Nigerians love to talk about their nationalist with a deep longing, wishing they were still with us in order that we continue to enjoy the benevolence of their rare traits. Those nationalists inherited a healthy baby-nation in 1960, from the British colonial administration. Six years later issued erupted and there was a civil war.
The fact that there was a civil war in just six years of independence should tell us that perhaps those leaders were not exactly what we thought they were. Rather than simmer down our despicable issues continued to flourish, reaching a point where the nation is perpetually at war today. At different times, it is either Sharia Killings in Kaduna, tribal and religious conflict in Jos, or war of emancipation in the Niger Delta, or cattle theft and killings of revenge in Benue and Enugu, or voodoo killings in Nassarawa State. Yes, the revolt just gets relayed from one state to another like a baton in a tract event.
These continued problems underscore the character of every Nigerian, stretching back to the so called nationalists. If there was any good in the years directly following independence it was the remnant of colonial legacy.
One man who saw and played a role in the politics of the years following independence, and who is still alive today, is Alhaji Maitama Sule. In his oratory speeches he constantly and flawlessly eulogizes the impeccable traits of his contemporaries, until he was cornered recently by a BBC journalist who noted that he had seen video footages in which the “saints” of Nigerian politics were said to have been seen carrying smoking guns. At that point the orator was compelled to make an admission in which he agreed that there were streaks of corruption there were, nonetheless, not as fanatical and crazy as what we see today. In the same interview a tape was played of another man who witnessed the politics of the early 1960s narrating how members of the opposition parties were denied agricultural loans, and even killed for their political views and beliefs.
The most important thing to note about the revelation is that the issues we faced today were actually sown and watered by those pioneers of a politically independent Nigeria. So, all Nigerians must address one issue: the lowest level of patriotism that is, perhaps, fantastically the greatest in the world.
But our issue is deeply rooted and as treacherous as a land underlain by booby traps. It became so entrenched because it has been allowed to flourish for over half a century, and as such it has grown to be a culture, a lifestyle, a band wagon that everyone wants to be part of.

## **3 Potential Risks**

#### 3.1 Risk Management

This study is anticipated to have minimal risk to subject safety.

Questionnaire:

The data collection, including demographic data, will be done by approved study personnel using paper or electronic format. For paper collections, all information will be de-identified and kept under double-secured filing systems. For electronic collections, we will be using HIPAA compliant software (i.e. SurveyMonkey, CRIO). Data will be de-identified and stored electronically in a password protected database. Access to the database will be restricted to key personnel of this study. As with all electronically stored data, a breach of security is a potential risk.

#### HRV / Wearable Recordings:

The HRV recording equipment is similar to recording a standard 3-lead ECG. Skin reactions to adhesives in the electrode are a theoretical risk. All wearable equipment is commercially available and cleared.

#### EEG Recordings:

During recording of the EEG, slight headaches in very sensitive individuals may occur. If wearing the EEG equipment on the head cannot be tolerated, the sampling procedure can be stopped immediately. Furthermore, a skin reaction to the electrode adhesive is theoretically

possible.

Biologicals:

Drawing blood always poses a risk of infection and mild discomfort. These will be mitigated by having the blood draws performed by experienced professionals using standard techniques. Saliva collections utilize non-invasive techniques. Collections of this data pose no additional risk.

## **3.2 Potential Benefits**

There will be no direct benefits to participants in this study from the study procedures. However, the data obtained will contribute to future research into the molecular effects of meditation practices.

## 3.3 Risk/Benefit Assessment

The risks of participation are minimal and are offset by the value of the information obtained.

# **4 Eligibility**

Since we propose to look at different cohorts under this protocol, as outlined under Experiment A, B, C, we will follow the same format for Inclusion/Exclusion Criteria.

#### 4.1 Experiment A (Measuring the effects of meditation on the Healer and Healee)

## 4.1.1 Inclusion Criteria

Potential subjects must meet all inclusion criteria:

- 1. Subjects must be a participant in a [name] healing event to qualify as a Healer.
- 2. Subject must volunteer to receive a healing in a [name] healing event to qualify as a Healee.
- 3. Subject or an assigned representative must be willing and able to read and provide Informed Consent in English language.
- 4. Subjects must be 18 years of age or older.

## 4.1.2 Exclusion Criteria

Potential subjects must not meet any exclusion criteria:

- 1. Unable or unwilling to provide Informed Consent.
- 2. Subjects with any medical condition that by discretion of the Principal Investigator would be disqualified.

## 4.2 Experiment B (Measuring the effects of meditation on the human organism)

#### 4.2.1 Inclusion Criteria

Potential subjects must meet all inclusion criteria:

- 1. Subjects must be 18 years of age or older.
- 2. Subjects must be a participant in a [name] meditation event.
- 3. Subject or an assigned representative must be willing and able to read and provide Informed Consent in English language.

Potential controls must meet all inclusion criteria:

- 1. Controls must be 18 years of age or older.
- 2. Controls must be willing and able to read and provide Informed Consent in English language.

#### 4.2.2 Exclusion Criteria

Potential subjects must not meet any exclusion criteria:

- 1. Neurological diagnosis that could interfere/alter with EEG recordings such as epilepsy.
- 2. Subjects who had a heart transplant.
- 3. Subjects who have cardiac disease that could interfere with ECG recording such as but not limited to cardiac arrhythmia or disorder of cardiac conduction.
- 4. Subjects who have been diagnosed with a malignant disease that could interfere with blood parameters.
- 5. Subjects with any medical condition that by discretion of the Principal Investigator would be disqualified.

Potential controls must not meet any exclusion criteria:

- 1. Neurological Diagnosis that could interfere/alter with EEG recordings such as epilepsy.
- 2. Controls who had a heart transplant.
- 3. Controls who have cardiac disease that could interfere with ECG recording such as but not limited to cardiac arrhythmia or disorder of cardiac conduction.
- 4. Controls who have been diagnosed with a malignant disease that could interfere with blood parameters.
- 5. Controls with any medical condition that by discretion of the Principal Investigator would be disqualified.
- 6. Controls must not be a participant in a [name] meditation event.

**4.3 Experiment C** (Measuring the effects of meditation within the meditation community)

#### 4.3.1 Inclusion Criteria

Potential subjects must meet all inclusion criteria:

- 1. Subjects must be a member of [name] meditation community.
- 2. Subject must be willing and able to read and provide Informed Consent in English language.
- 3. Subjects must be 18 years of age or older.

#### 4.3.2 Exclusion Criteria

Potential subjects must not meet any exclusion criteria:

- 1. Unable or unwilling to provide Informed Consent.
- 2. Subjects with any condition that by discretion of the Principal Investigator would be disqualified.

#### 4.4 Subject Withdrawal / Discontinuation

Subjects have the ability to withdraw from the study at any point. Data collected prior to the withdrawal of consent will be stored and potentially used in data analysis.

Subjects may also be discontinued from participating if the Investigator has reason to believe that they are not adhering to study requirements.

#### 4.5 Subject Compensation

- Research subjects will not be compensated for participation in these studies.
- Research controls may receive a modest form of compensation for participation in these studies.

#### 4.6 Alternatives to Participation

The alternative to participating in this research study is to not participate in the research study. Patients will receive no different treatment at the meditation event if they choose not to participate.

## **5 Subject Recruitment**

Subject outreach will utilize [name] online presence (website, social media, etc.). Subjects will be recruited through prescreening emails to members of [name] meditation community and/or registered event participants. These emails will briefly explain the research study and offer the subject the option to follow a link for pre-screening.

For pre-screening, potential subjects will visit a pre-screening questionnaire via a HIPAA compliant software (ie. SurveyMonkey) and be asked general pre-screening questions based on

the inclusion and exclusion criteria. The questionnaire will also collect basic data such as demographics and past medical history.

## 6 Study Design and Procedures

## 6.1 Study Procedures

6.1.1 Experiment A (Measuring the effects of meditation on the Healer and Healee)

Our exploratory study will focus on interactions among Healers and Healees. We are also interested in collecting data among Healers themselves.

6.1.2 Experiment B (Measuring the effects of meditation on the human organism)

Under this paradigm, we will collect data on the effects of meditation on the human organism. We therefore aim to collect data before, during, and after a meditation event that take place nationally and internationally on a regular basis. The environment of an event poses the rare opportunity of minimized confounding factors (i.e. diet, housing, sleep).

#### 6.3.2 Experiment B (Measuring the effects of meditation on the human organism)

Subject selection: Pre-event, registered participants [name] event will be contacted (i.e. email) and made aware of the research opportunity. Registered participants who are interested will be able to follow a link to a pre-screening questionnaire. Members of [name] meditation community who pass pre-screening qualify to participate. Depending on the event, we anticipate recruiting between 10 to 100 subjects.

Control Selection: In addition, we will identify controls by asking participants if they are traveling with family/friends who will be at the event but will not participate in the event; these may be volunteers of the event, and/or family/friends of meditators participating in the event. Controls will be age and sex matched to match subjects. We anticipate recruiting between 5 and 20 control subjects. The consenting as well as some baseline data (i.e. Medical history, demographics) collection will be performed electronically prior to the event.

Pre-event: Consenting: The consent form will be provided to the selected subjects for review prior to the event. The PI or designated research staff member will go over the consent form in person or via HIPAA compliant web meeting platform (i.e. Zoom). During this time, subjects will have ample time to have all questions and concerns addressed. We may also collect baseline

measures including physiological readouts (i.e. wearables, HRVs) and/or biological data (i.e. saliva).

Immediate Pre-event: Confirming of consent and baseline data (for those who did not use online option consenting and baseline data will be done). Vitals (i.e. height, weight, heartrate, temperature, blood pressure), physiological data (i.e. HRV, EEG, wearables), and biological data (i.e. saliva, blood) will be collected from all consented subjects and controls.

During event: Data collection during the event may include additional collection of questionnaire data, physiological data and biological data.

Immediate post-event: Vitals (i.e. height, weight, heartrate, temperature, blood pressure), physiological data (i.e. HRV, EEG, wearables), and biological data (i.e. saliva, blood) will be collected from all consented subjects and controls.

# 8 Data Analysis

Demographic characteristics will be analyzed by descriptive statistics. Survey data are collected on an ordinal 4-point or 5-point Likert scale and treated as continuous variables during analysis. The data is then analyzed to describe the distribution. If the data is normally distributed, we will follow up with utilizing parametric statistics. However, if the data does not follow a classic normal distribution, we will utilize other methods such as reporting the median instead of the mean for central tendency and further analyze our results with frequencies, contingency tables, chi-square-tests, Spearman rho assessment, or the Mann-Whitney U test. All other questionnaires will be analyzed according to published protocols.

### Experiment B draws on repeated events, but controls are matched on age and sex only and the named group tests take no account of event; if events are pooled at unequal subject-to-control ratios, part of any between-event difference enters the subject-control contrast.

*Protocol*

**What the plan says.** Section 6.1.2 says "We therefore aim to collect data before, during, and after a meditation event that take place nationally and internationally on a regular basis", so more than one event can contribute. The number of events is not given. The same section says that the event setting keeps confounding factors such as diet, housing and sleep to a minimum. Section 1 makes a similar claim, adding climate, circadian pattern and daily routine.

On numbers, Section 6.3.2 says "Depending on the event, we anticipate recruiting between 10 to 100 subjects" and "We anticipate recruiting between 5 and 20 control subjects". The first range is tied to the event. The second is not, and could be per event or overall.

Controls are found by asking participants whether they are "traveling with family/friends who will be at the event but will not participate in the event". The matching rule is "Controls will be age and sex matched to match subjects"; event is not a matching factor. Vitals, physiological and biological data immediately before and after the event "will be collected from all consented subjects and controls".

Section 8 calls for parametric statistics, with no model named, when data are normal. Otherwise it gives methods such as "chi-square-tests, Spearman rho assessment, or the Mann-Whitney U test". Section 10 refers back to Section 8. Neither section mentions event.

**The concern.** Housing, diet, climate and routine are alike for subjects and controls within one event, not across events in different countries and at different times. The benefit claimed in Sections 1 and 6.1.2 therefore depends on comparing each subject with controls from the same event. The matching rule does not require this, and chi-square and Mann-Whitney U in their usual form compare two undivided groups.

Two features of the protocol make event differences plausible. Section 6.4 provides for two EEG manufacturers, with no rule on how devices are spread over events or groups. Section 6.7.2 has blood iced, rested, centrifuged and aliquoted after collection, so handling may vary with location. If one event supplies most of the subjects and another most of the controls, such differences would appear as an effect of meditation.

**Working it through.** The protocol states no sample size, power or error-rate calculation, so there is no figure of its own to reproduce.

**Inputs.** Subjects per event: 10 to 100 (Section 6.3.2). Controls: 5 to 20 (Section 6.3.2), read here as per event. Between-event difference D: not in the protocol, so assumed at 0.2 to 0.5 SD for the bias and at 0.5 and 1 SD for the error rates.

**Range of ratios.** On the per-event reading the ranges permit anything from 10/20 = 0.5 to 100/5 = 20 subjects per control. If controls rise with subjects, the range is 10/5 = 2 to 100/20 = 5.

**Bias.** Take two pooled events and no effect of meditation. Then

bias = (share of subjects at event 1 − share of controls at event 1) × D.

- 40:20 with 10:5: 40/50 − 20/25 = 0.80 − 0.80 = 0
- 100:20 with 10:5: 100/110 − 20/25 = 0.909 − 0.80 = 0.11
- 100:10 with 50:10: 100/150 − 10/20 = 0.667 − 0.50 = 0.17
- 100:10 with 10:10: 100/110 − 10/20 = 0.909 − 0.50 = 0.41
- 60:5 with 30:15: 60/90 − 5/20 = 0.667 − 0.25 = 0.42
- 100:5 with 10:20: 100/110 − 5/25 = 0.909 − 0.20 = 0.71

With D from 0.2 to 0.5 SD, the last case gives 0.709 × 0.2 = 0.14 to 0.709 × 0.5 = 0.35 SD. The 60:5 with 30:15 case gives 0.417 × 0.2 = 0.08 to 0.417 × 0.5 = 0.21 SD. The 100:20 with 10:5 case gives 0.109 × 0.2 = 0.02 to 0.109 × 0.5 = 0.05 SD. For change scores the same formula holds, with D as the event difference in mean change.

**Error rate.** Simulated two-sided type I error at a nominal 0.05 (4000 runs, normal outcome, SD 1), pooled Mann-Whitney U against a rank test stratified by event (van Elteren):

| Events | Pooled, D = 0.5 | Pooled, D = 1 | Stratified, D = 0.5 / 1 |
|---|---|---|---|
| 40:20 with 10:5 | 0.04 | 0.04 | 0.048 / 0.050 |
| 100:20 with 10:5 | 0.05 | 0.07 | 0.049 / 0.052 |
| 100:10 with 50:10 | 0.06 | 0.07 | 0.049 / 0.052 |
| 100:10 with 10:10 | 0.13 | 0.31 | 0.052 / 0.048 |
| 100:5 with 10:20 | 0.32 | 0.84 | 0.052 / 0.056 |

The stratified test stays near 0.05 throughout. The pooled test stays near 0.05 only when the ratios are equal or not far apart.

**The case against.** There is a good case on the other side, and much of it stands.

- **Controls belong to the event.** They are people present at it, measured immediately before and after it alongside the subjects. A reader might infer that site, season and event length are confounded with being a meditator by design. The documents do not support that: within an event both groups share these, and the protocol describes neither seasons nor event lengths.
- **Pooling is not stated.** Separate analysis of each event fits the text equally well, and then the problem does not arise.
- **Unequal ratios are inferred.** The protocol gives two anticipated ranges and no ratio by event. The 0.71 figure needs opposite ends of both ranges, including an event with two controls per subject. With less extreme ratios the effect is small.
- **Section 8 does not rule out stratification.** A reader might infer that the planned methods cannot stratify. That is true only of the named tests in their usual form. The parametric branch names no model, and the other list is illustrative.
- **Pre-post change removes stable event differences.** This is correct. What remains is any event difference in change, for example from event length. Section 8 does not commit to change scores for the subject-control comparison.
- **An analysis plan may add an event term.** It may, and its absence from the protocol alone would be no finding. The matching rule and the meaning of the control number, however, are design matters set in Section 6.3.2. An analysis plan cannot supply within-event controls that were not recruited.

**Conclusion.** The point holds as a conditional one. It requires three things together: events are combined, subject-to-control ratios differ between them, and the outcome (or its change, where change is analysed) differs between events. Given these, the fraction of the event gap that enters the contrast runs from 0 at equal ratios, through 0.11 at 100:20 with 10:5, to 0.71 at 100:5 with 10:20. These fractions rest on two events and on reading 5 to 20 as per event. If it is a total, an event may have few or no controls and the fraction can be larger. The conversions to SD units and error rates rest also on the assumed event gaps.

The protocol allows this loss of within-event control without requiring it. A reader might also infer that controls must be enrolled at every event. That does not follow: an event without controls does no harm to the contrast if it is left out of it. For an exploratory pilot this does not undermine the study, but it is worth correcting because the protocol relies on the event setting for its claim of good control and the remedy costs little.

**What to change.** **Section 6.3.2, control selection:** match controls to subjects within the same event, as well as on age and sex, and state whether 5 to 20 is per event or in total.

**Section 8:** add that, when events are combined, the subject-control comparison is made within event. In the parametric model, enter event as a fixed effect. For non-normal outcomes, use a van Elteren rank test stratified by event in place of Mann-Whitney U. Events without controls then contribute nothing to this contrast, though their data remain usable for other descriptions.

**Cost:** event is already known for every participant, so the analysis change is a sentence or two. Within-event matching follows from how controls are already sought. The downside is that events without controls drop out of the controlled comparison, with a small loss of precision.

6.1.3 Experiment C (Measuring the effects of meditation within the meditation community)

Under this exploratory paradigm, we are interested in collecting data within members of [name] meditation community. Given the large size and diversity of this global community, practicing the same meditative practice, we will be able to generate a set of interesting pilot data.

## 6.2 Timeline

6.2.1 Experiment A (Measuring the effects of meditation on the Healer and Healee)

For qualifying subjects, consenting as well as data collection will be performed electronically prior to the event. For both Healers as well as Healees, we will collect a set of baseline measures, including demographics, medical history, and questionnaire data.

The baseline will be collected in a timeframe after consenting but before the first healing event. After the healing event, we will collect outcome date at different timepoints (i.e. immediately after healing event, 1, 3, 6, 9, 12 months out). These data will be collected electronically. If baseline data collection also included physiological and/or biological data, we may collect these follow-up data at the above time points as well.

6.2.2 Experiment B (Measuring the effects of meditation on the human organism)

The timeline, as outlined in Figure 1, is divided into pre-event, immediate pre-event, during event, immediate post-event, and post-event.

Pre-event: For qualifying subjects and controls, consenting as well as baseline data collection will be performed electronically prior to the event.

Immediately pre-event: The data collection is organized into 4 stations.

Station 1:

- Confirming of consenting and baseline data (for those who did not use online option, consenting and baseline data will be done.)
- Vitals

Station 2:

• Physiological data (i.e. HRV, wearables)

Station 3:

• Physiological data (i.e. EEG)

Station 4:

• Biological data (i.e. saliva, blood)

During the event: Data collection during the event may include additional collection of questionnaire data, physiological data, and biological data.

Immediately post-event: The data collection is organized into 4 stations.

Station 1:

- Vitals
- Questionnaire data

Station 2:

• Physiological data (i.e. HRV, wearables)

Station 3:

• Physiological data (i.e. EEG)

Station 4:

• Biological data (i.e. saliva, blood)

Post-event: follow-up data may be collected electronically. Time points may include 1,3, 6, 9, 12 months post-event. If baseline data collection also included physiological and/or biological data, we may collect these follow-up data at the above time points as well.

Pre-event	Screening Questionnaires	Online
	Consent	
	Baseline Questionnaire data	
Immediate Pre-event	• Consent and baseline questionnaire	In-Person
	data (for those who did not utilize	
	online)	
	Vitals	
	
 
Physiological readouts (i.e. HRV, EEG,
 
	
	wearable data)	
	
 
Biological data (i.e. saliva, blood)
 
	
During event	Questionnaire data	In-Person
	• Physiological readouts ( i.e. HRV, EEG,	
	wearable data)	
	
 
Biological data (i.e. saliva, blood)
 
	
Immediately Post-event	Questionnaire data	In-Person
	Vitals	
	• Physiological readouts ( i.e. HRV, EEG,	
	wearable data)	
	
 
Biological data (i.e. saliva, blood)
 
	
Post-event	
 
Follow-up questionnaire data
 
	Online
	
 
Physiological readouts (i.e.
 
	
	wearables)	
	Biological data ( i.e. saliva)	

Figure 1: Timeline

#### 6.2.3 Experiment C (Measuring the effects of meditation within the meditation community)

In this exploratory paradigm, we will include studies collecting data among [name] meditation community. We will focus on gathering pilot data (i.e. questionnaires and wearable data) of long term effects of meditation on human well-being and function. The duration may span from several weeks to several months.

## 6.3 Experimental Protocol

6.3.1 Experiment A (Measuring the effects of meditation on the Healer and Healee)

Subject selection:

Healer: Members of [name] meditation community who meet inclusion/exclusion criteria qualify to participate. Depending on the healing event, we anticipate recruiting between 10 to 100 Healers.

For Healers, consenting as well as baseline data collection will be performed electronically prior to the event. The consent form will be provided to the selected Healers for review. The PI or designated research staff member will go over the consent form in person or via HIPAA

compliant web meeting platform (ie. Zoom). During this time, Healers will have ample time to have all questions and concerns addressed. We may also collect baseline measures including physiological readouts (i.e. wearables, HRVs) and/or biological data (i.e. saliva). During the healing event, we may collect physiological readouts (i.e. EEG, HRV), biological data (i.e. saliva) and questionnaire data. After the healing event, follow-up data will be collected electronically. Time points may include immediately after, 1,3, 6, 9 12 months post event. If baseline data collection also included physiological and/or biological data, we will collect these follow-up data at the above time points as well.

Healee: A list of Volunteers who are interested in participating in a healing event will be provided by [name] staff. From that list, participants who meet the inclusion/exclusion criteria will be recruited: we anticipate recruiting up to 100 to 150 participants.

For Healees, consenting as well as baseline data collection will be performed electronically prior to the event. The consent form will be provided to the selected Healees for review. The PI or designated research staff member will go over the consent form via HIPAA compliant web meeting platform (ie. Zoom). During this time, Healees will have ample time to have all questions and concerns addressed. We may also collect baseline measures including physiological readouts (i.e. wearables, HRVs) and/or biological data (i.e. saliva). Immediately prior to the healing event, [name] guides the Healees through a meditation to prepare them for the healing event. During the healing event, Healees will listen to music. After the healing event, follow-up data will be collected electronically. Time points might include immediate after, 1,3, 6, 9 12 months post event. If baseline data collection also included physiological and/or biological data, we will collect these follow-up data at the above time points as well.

Today, though, we have a rare personality who has the will and fearlessness to face and tackle our problem until there are just signs that it once existed. The patriotism and courage of President Mohammadu Buhari, for long, has been impressed in the consciousness of Nigerians, but it is just that we have pretended to be ignorant of it. It is often said that the taste of a pudding is in the eating. With Boko Haram bitterly marking the climax of our soaring complacency, it is clear that millions of Nigerians have now fully tasted the consequences and are now turning to Buhari while he is still alive.
Buhari made promises: fighting terrorism, fighting corruption, improving infrastructures, reviving the economy and creating jobs. In the past, series of administrations serially fooled Nigerians, and at the end of the first year when there was nothing to show, people are simply fed with blinding rhetoric’s. Nigerians would aware that the persuasions were rhetorical, but would have no option than to fold their hands while hoodlums and gangsters continue to intensify the rot. In the first one year of Buhari as an elected president, however, there are things to show. All territories from Boko Haram have been retaken, and the refugees, the insurgency has created, are now returning to their homes.
When the Economic and Financial Crimes Commission, EFCC, boss talked spoke on radio sometimes this month he said the anticorruption war has recovered more loot than the commission has ever recovered since its creation in 2003. Extraordinary men do extraordinary things.
However, the burden of Nigeria is still too heavy for one man. Luckily, Nigeria is a nation of 170 million men and women and should be able to carry the burden, with unanimity and concentration of efforts.